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Franchise Tax Bd. v. Hyatt

Supreme Court of the United States

January 9, 2019, Argued; May 13, 2019, Decided

No. 17-1299.

Opinion

Justice Thomas delivered the opinion of the Court.

This case, now before us for the third [***6]  time, requires us to decide whether the Constitution permits a State to be sued by a private party without its consent in the courts of a different State. We hold that it does not and overrule our decision to the contrary in Nevada v. Hall, 440 U. S. 410, 99 S. Ct. 1182, 59 L. Ed. 2d 416 (1979).

In the early 1990s, respondent Gilbert Hyatt earned substantial income from a technology patent for a computer formed on a single integrated circuit chip. Although Hyatt’s claim was later canceled, see Hyatt v. Boone, 146 F. 3d 1348 (CA Fed. 1998), his royalties in the interim totaled millions of dollars. Prior to receiving the patent, Hyatt had been a long-time resident of California. But in 1991, Hyatt sold his house in California and rented an apartment, registered to vote, obtained insurance, opened a bank account, and acquired a driver’s license in Nevada. When he filed his 1991 and 1992 tax returns, he claimed Nevada—which collects no personal income tax, see Nev. Const., Art. 10, §1(9)—as his primary place of residence.

Petitioner Franchise Tax Board of California (Board), the state agency responsible for assessing personal income tax, suspected that Hyatt’s move was a sham. Thus, in 1993, the Board launched an audit  [*1491]  to determine whether Hyatt underpaid his 1991 and 1992 state income taxes by misrepresenting his residency. [***7]  In the course of the audit, employees of the Board traveled to Nevada to conduct  [**773]  interviews with Hyatt’s estranged family members and shared his personal information with business contacts. In total, the Board sent more than 100 letters and demands for information to third parties. The Board ultimately concluded that Hyatt had not moved to Nevada until April 1992 and owed California more than $10 million in back taxes, interest, and penalties. Hyatt protested the audit before the Board, which upheld the audit after an 11-year administrative proceeding. The appeal of that decision remains pending before the California Office of Tax Appeals.

In 1998, Hyatt sued the Board in Nevada state court for torts he alleged the agency committed during the audit. After the trial court denied in part the Board’s motion for summary judgment, the Board petitioned the Nevada Supreme Court for a writ of mandamus ordering dismissal on the ground that the State of California was immune from suit. The Board argued that, under the Full Faith and Credit Clause, Nevada courts must apply California’s statute immunizing the Board from liability for all injuries caused by its tax collection. See U. S. Const., Art. IV, §1; Cal. Govt. Code Ann. §860.2 (West 1995). The Nevada Supreme Court rejected [***8]  that argument and held that, under general principles of comity, the Board was entitled to the same immunity that Nevada law afforded Nevada agencies—that is, immunity for negligent but not intentional torts. We granted certiorari and unanimously affirmed, holding that the Full Faith and Credit Clause did not prohibit Nevada from applying its own immunity law to the case. Franchise Tax Bd. of Cal. v. Hyatt, 538 U. S. 488, 498-499, 123 S. Ct. 1683, 155 L. Ed. 2d 702 (2003) (Hyatt I). Because the Board did not ask us to overrule Nevada v. Hall, supra, we did not revisit that decision. Hyatt I, supra, at 497, 123 S. Ct. 1683, 155 L. Ed. 2d 702.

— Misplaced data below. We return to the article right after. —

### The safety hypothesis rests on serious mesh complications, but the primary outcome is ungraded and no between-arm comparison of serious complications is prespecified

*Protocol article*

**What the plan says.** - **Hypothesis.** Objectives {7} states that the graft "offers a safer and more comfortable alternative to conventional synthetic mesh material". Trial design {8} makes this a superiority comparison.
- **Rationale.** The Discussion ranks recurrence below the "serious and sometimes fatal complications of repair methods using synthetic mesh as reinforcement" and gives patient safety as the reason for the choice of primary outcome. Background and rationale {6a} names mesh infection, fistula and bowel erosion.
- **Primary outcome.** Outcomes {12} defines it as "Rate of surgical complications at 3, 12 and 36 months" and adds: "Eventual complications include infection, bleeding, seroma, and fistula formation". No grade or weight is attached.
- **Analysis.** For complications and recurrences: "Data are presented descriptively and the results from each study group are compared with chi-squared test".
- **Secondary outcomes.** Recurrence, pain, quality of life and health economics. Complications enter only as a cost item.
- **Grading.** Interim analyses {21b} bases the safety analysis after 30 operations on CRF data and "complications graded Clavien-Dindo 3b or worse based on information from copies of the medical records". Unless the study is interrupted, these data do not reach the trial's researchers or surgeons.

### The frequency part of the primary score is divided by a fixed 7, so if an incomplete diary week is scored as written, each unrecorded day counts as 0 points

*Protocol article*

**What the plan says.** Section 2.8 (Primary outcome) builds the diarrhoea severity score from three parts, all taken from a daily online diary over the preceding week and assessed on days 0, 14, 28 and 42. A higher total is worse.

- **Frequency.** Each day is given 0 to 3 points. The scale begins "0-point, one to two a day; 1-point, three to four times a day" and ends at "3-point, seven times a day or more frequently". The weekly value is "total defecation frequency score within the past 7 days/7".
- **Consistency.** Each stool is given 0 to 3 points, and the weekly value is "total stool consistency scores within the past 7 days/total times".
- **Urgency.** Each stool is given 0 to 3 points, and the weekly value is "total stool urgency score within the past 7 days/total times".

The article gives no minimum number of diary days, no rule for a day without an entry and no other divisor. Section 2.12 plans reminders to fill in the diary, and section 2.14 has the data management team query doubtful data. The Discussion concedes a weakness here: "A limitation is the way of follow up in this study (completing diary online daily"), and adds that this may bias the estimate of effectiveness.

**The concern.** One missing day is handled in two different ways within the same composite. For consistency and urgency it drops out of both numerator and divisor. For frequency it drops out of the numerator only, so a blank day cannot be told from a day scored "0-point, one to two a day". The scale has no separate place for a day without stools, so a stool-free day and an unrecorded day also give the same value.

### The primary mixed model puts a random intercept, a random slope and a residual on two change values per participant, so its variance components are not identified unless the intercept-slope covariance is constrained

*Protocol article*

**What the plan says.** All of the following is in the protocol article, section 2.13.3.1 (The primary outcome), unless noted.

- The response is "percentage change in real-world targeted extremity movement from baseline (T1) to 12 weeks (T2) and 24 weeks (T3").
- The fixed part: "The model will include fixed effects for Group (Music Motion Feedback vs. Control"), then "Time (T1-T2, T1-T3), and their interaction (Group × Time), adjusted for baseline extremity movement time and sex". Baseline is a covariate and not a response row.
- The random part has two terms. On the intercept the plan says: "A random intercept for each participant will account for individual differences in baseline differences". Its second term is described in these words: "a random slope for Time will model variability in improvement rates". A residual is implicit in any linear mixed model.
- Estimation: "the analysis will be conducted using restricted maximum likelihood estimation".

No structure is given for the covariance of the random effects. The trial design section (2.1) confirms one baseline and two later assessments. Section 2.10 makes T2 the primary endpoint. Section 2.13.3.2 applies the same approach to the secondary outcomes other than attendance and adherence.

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139 S. Ct. 1485 *; 203 L. Ed. 2d 768 **; 2019 U.S. LEXIS 3399 ***; 27 Fla. L. Weekly Fed. S 789; 2019 WL 2078084

FRANCHISE TAX BOARD OF CALIFORNIA, Petitioner v. GILBERT P. HYATT

Notice: The LEXIS pagination of this document is subject to change pending release of the final published version.

Subsequent History: On remand at, Remanded by Franchise Tax Bd. v. Hyatt, 2019 Nev. Unpub. LEXIS 852 (Aug. 5, 2019)

Prior History:  [***1] ON WRIT OF CERTIORARI TO THE SUPREME COURT OF NEVADA

Franchise Tax Bd. v. Hyatt, 407 P.3d 717, 2017 Nev. LEXIS 138 (Dec. 26, 2017)

Disposition: 133 Nev. ___, 407 P. 3d 717, reversed and remanded.

CORE TERMS

immunity, courts, sovereign immunity, sovereign, overrule, sovereignty, cases, suits, international law, interstate, comity, exempt, federal court, sister state, ratification, Debates, altered, absolute immunity, private suit, Eleventh Amendment, national law, Convention, decisions, tribunals, ratified, foreign sovereign, sovereign nation, absolute right, state immunity, federal forum

Constitutional Law, State Sovereign Immunity, Governments, State & Territorial Governments, Claims By & Against, Courts, Judicial Precedent